- Alice and Bob select a secret number, a and b respectively
- Alice and Bob calculate g ^ x mod p where x is their number
- Alice and Bob share these numbers (A and B)
- Alice and Bob combine the shared number with their secret to generate the shared secret

So let’s look at what we have at step 5:

Alice has: B^a mod p = (g^b mod p) ^ a mod p = g^ab mod p

Bob has: A^b mod p = (g^a mod p) ^ b mod p = g^ab mod p

You might be saying, I still don’t get why that works. This is where a deeper understanding of modular arithmetic comes in handy. I will walk you through some of the basics (or not, if you have already had enough math, but I would say soldier on, you only need elementary math knowledge for the most part).

When we calculate something like y mod z what we are really calculating is the remainder of y / z (or y % z in a lot of programming languages). When y < z then y % z is y. When it is larger it works like a clock. As y grows y % z will go through all values 0 to z – 1 until it is a multiple of z and then it will go back to 0 and then it will proceed through all of those values again. It turns out that the exponentiation operation in modular arithmetic is transitive. So (a ^ b) ^ c mod d = (a ^ c) ^ b mod d = a^ (bc) mod d. So Alice is calculating (g^b mod p) ^ a mod p which is (g^b)^a mod p. From that, both sides end up having g^ab mod p.

This is where one of the restrictions on g and p comes in. For a ^ b mod c, the possible results can be limited depending on the numbers selected. Let’s look at an example: a ^ b mod 7.

2 ^ 1 mod 7 = 2 mod 7 = 2

2 ^ 2 mod 7 = 4 mod 7 = 4

2 ^ 3 mod 7 = 8 mod 7 = 1

2 ^ 4 mod 7 = 16 mod 7 = 2

2 ^ 5 mod 7 = 32 mod 7 = 4

2^ 6 mod 7 = 64 mod 7 = 1

…

See where that is an issue? It only results in 3 numbers which means that the possible secret keys are only half of all numbers less than 7 can be a key (and limiting the key space is a bad thing!).

So instead we pick a number like 3:

3 ^ 1 mod 7 = 3 mod 7 = 3

3 ^ 2 mod 7 = 9 mod 7 = 2

3 ^ 3 mod 7 = 27 mod 7 = 6

3 ^ 4 mod 7 = 81 mod 7 = 4

3 ^ 5 mod 7 = 243 mod 7 = 5

3^ 6 mod 7 = 729 mod 7 = 1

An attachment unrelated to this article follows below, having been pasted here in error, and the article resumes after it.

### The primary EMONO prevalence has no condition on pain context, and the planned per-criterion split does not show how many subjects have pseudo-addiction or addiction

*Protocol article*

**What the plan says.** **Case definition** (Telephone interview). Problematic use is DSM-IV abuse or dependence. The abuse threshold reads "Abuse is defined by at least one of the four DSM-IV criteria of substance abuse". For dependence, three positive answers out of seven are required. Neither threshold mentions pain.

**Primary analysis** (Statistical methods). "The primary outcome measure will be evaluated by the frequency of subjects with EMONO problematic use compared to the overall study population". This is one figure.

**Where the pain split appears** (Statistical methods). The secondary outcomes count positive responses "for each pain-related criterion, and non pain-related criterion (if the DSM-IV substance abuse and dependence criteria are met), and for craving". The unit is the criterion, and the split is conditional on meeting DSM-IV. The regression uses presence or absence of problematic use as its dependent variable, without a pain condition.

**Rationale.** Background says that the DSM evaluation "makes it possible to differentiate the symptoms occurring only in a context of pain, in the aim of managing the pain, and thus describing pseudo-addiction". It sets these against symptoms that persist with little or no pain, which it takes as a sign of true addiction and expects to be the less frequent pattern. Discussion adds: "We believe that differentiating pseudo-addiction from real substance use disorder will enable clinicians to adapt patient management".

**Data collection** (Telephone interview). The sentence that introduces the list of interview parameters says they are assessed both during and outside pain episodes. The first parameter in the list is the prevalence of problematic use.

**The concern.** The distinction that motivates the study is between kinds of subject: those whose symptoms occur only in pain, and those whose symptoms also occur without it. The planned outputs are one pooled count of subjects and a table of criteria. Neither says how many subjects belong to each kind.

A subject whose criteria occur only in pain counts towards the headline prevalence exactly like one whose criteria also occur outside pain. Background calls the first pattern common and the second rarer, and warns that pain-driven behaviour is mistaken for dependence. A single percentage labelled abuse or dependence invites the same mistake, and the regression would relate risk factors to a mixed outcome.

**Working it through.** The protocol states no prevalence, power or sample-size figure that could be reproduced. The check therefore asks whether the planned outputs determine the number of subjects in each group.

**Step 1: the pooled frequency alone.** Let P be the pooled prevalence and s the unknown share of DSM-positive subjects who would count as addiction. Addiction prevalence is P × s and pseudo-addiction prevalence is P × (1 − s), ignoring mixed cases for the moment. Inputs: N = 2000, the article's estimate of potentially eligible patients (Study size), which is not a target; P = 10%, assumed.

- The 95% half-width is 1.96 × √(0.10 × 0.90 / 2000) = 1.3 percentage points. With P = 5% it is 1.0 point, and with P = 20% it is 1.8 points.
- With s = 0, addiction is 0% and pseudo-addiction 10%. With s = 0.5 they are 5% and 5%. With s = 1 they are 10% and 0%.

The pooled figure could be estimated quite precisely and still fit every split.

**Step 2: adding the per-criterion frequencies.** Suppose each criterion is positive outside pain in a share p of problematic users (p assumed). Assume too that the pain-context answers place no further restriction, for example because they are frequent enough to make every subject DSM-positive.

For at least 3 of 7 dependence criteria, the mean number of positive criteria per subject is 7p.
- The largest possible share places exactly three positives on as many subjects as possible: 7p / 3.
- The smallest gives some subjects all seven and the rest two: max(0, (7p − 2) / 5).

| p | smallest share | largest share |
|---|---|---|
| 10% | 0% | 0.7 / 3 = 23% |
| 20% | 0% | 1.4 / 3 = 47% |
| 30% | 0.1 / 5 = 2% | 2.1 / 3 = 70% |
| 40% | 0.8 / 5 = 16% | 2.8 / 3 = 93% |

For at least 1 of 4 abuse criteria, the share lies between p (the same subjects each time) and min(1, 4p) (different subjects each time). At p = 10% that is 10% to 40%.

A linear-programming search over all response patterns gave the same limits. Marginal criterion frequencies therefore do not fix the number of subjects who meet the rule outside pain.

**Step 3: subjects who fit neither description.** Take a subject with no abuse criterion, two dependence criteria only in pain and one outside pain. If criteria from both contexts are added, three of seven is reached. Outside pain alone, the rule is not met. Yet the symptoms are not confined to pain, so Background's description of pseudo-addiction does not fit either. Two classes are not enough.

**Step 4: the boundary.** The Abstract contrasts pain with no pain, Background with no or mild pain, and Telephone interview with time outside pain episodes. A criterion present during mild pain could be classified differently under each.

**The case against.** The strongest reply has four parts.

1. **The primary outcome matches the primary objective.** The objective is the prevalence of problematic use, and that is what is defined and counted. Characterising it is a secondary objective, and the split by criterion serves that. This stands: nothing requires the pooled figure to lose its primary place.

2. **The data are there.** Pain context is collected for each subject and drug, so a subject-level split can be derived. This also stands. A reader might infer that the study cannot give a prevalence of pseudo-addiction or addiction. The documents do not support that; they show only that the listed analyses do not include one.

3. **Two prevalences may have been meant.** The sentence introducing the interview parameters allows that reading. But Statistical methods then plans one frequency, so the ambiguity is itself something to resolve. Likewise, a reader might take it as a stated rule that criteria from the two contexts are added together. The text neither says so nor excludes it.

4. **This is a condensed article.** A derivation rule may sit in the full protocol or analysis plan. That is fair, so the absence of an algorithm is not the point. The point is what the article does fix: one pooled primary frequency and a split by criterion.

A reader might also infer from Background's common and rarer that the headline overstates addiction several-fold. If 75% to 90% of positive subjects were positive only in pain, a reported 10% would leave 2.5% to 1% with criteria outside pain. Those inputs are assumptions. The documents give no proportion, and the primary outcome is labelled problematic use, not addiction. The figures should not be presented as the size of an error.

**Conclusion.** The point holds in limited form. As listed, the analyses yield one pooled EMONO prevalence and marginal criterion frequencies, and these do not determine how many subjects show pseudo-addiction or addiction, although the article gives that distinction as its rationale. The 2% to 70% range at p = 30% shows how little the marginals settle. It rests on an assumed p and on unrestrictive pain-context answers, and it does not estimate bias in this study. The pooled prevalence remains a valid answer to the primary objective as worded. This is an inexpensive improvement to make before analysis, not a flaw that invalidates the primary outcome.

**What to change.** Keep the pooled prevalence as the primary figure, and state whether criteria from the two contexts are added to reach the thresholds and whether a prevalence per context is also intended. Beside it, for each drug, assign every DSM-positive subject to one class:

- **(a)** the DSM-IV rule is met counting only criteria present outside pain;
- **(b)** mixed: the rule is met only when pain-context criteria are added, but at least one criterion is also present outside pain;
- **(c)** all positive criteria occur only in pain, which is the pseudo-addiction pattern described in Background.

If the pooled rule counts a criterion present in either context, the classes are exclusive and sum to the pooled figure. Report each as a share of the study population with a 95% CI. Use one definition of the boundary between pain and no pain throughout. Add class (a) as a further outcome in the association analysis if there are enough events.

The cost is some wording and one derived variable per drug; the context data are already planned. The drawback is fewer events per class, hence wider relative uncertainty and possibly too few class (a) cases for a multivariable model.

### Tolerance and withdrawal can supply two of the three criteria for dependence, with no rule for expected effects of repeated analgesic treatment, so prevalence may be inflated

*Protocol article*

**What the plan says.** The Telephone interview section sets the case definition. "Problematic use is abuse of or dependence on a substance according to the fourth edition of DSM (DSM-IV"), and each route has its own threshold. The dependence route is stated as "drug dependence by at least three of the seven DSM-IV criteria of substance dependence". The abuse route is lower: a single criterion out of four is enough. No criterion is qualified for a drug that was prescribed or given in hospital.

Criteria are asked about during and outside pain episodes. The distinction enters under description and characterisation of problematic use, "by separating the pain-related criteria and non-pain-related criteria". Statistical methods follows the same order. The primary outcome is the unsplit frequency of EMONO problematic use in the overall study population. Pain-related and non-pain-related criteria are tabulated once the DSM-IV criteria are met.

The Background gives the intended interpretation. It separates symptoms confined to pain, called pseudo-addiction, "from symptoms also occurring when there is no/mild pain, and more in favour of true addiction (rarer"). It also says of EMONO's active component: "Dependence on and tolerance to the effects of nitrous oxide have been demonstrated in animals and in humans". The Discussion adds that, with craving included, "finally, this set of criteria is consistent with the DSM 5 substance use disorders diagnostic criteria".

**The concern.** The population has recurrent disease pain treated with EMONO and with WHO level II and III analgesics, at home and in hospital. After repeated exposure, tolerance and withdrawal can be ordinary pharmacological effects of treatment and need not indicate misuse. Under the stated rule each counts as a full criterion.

….

Here we can see that 3^x mod 7 can be any number less than 7, so our key space is larger. If you want to learn more about that it’s called a primitive root modulo n.

#### The Benefits

Alice and Bob have managed to generate the same number, but how does that solve this problem. Let’s look at this from Eve’s perspective.

Without any of the flags, the output shows what Eve can see only. In this example, Eve sees g and p as well as A and B. To determine what the secret key is, Eve needs to determine what a (or b) is, which means solving this equation for a: A = g^a mod p. As it turns out, this is a very tough equation to solve. These tough problems are often called trap door functions, functions that are easy to calculate in one direction, but not in the other (some doors you can’t come back from). This problem is specifically called the discrete logarithm problem, if you’re interested in looking further.

That means that Alice and Bob have shared a number, over an insecure medium, without revealing what that number is. Using that number, they can now send messages that are encrypted that they both can decrypt. Yay! Now you know a little bit more about DHKE and how we protect our secrets. To promote further security, we actually will regenerate a key for each session. So if one of your keys traded in this manner is ever actually calculated, it only affects that session. This is what we call forward secrecy!

I have two more concepts on deck to talk about soon (you may have noticed the git repository), the RSA algorithm for asymmetric encryption and HMACs. Once I have them completed the last sentence will contain links! Go forth and hack encrypt!

### References:

https://en.wikipedia.org/wiki/Diffie%E2%80%93Hellman_key_exchange

https://en.wikipedia.org/wiki/Discrete_logarithm_problem

https://en.wikipedia.org/wiki/Primitive_root_modulo_n